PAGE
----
JSON schema is the modern equivalent to XSchema/DDML or the good old ancient DTDs. It provides a lightweight, self-describing and abstract protocol for describing and validating data formats and models. There are validator implementations in many languages, but the most obvious use is in pre-send validation for frontend JavaScript applications. A good validator and some simple wrappers or data binding (like say, this...) and you can code up a complex and powerful new application in days.

Its simple JSON structure and savviness of the community has thus far kept any kind of introductory documentation from cropping up, instead one must simply read through the spec and digest it for themselves. Since this is a time-consuming process, I did up a quick cheatsheet of the properties involved in schema declarations so that once one understands the basic principle you don't have to go back and check for what the name of something was repeatedly. (more)

List of git tips

Generally, I take it upon myself to push git onto other developers wherever I go. It is a wonderous, joyful world where your work is never impeded by a network connection and everything is far more powerful and flexible. Often you hear "why would I ever want to move away from Subversion?", which is a bit like saying "why would I ever want to stop riding a horse to work", but that's a topic for another post. This page is a first-stop manual for those new to working in teams or working with git, and lays out some good practises you'll probably want to follow early on until you become a more advanced user. (more)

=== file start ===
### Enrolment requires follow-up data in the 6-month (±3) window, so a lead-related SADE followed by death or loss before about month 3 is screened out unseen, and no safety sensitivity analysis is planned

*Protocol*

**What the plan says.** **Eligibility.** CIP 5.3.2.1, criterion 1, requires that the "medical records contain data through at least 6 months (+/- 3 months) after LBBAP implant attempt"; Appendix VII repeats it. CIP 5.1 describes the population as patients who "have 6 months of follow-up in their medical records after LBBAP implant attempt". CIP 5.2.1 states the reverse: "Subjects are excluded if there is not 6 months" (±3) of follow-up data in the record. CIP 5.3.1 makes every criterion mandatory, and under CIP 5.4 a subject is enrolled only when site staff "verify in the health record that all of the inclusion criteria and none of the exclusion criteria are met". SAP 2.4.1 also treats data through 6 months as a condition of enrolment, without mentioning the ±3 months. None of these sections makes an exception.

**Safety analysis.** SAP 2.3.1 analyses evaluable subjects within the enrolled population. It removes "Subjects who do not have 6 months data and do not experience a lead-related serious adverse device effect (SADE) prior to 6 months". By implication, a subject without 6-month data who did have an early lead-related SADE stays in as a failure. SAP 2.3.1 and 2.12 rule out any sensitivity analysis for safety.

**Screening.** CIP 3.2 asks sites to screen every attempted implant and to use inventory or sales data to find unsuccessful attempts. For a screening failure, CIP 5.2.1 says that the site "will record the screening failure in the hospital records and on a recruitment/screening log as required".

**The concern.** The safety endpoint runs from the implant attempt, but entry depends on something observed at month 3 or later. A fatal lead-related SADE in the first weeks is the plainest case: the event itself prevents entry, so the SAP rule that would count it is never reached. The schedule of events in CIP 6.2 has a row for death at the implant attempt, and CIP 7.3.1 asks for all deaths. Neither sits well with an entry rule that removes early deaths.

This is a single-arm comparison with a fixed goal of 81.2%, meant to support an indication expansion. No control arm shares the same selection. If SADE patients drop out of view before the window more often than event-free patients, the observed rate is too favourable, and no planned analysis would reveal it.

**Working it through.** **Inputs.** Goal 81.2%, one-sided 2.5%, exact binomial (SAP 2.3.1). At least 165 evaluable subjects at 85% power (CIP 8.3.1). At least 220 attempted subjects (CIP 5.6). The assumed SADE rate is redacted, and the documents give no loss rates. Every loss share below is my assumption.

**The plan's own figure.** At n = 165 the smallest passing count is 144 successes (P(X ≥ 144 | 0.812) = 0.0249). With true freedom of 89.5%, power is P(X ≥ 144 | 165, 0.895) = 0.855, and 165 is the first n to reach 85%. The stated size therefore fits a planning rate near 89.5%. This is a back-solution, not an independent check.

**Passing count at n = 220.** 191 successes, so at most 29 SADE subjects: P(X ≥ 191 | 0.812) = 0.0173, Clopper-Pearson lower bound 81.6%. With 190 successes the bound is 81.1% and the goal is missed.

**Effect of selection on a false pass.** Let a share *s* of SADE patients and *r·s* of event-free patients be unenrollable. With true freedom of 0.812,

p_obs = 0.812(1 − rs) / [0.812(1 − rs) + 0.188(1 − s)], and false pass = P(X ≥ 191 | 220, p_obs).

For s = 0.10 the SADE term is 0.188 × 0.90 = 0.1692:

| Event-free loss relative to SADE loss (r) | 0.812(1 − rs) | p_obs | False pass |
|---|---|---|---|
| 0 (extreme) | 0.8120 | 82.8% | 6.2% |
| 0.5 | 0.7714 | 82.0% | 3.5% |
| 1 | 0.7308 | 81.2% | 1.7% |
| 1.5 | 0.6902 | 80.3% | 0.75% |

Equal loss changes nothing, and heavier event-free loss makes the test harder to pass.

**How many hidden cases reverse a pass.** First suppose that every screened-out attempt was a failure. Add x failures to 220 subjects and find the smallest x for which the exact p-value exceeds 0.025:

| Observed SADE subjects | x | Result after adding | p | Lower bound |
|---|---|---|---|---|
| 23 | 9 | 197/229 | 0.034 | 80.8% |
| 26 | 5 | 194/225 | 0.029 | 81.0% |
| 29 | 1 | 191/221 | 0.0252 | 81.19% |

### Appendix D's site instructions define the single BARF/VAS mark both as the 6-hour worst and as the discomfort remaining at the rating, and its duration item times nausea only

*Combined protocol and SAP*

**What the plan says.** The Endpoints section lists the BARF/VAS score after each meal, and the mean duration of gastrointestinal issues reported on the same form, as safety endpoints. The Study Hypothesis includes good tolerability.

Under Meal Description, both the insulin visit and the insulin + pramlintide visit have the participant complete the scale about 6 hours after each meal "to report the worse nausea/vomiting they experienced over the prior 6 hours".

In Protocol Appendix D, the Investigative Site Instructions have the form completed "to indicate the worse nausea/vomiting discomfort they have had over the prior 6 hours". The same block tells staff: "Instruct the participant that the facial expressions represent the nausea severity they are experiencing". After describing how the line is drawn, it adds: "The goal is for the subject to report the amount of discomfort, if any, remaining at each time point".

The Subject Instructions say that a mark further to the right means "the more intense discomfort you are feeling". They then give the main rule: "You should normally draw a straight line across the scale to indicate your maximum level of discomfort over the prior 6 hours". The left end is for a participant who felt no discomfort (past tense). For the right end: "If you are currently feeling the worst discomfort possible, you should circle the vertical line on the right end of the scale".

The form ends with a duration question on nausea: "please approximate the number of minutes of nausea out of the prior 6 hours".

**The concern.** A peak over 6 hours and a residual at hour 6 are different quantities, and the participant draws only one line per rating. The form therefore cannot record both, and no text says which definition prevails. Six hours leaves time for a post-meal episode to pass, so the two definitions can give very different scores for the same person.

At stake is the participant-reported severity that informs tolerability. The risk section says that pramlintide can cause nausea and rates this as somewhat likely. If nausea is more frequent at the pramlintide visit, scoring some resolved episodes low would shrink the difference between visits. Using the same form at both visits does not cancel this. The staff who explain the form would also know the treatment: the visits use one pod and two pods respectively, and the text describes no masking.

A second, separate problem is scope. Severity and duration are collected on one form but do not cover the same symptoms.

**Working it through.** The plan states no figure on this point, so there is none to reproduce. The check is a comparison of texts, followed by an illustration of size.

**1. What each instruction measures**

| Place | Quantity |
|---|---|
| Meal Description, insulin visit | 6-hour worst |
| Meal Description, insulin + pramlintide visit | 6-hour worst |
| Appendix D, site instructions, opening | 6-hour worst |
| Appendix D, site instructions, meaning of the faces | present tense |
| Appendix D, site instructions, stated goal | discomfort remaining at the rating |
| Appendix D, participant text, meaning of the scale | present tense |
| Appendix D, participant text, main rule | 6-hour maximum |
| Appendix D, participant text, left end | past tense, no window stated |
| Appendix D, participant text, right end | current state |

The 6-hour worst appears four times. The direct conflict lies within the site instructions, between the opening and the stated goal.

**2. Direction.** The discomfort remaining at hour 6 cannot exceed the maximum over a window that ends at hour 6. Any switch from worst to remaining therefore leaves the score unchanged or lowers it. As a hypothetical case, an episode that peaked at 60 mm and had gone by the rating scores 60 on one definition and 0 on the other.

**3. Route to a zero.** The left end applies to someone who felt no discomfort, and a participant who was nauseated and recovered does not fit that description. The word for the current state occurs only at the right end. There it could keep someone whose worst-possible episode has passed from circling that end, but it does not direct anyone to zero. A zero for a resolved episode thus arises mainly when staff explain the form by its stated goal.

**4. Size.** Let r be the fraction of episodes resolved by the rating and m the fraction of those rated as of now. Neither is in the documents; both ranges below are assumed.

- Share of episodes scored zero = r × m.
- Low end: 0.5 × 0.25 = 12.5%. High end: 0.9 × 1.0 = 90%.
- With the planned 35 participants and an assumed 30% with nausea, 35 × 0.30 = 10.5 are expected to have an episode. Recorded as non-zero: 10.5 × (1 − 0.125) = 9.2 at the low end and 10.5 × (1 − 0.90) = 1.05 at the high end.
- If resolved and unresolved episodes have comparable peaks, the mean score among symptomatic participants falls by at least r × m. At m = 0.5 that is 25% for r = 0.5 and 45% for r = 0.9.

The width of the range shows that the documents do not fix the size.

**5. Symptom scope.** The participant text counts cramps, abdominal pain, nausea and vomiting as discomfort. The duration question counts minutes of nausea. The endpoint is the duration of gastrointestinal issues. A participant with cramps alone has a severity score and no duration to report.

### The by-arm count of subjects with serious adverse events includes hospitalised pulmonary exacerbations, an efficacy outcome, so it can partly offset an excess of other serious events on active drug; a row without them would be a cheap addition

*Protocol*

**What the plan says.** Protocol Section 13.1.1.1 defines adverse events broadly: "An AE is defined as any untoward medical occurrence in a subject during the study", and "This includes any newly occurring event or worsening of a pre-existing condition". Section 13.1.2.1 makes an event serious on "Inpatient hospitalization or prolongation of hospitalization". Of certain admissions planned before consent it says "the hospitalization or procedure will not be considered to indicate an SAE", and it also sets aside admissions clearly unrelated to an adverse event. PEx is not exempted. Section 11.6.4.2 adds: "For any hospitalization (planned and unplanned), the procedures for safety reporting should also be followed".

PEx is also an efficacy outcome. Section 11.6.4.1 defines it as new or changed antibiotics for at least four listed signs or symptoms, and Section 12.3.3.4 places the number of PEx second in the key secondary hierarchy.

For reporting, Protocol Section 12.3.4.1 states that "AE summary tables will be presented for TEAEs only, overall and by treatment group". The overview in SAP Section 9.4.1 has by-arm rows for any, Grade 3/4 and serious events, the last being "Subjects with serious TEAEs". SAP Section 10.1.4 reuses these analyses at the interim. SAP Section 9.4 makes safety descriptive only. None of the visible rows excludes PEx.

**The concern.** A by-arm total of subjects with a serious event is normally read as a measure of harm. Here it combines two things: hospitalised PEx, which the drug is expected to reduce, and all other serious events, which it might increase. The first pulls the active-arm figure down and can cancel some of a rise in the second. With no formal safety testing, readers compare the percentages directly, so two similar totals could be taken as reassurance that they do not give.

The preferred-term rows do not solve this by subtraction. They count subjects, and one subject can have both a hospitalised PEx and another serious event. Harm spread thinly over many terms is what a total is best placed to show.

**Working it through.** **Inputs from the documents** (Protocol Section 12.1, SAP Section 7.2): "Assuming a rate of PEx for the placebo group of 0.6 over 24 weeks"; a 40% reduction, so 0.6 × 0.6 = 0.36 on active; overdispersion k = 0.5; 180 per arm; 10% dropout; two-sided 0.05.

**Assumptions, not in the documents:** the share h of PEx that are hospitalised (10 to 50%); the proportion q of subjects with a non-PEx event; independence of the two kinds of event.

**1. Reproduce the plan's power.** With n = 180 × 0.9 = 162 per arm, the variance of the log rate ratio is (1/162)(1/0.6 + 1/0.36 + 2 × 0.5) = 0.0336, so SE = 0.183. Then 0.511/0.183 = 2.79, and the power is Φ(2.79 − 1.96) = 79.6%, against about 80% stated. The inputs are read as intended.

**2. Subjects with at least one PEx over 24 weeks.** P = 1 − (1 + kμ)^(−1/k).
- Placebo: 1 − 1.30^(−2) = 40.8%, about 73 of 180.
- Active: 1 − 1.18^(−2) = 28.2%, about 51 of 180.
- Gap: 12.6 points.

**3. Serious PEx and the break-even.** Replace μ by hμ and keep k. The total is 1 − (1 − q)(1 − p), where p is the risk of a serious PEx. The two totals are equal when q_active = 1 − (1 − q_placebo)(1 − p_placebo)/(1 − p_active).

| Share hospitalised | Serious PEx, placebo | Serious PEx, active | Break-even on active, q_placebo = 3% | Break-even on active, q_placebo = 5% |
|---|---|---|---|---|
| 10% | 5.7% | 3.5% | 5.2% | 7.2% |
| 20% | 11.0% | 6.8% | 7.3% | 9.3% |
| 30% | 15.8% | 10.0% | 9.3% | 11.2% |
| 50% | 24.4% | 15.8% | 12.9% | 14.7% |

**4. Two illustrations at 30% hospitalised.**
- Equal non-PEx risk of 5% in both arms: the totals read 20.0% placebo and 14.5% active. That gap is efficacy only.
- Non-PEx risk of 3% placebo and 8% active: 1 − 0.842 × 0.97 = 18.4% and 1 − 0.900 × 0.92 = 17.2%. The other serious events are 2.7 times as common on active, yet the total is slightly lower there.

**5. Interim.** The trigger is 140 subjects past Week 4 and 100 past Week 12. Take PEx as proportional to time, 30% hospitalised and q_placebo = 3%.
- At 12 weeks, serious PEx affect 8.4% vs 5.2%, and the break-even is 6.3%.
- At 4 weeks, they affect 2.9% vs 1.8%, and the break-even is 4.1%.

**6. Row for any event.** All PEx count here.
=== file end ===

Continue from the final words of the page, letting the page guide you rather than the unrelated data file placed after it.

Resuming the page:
JCAnim – a jQuery & CSS3 animation engine

Sometime recently I wanted to make some sweet-ass parallax stuff. Fun times would be had, but what a lot of effort it was going to be.

There were several great solutions out there, and I eventually decided upon jparallax as being the most complete. However, that still didn't allow me the flexibility I wanted - I needed to be able to do more than just move elements, I wanted to stretch parts of my parallax to achieve faux-sideon perspective. And then I started thinking about other things you could do, and decided the best way to approach such an engine would be to allow modification to any css property and decide what effects were workable later.

The other thing I generally have a problem with in JavaScript animation in general is 'the stutter'. You don't get it constantly, and on modern browsers / faster machines not at all, but for those of us on laptops and phones the stutter in our animation ruins the fuildity of the experience we're trying to create. CSS transitions are there and are supported by all the major browsers now (except, of course, IE (edit: IE10 does support them now)) so there's no reason not to be using them. Transitions run on the GPU in most cases, freeing up CPU resources being used to control the animation in JavaScript for other purposes and smoothing out animation by using framesyncing and other techniques only available on hardware.

Provided keyframe positions were known ahead of time or it didn't matter if there was a slight lag to the animation (indeed in many cases this can be appealing), there didn't seem to be any reason one couldn't leverage CSS transitions and the GPU to add fluidity to JavaScript animations updated at a low sampling rate. So that's exactly what I did with JCAnim and the parallax effect I implemented with it. (more)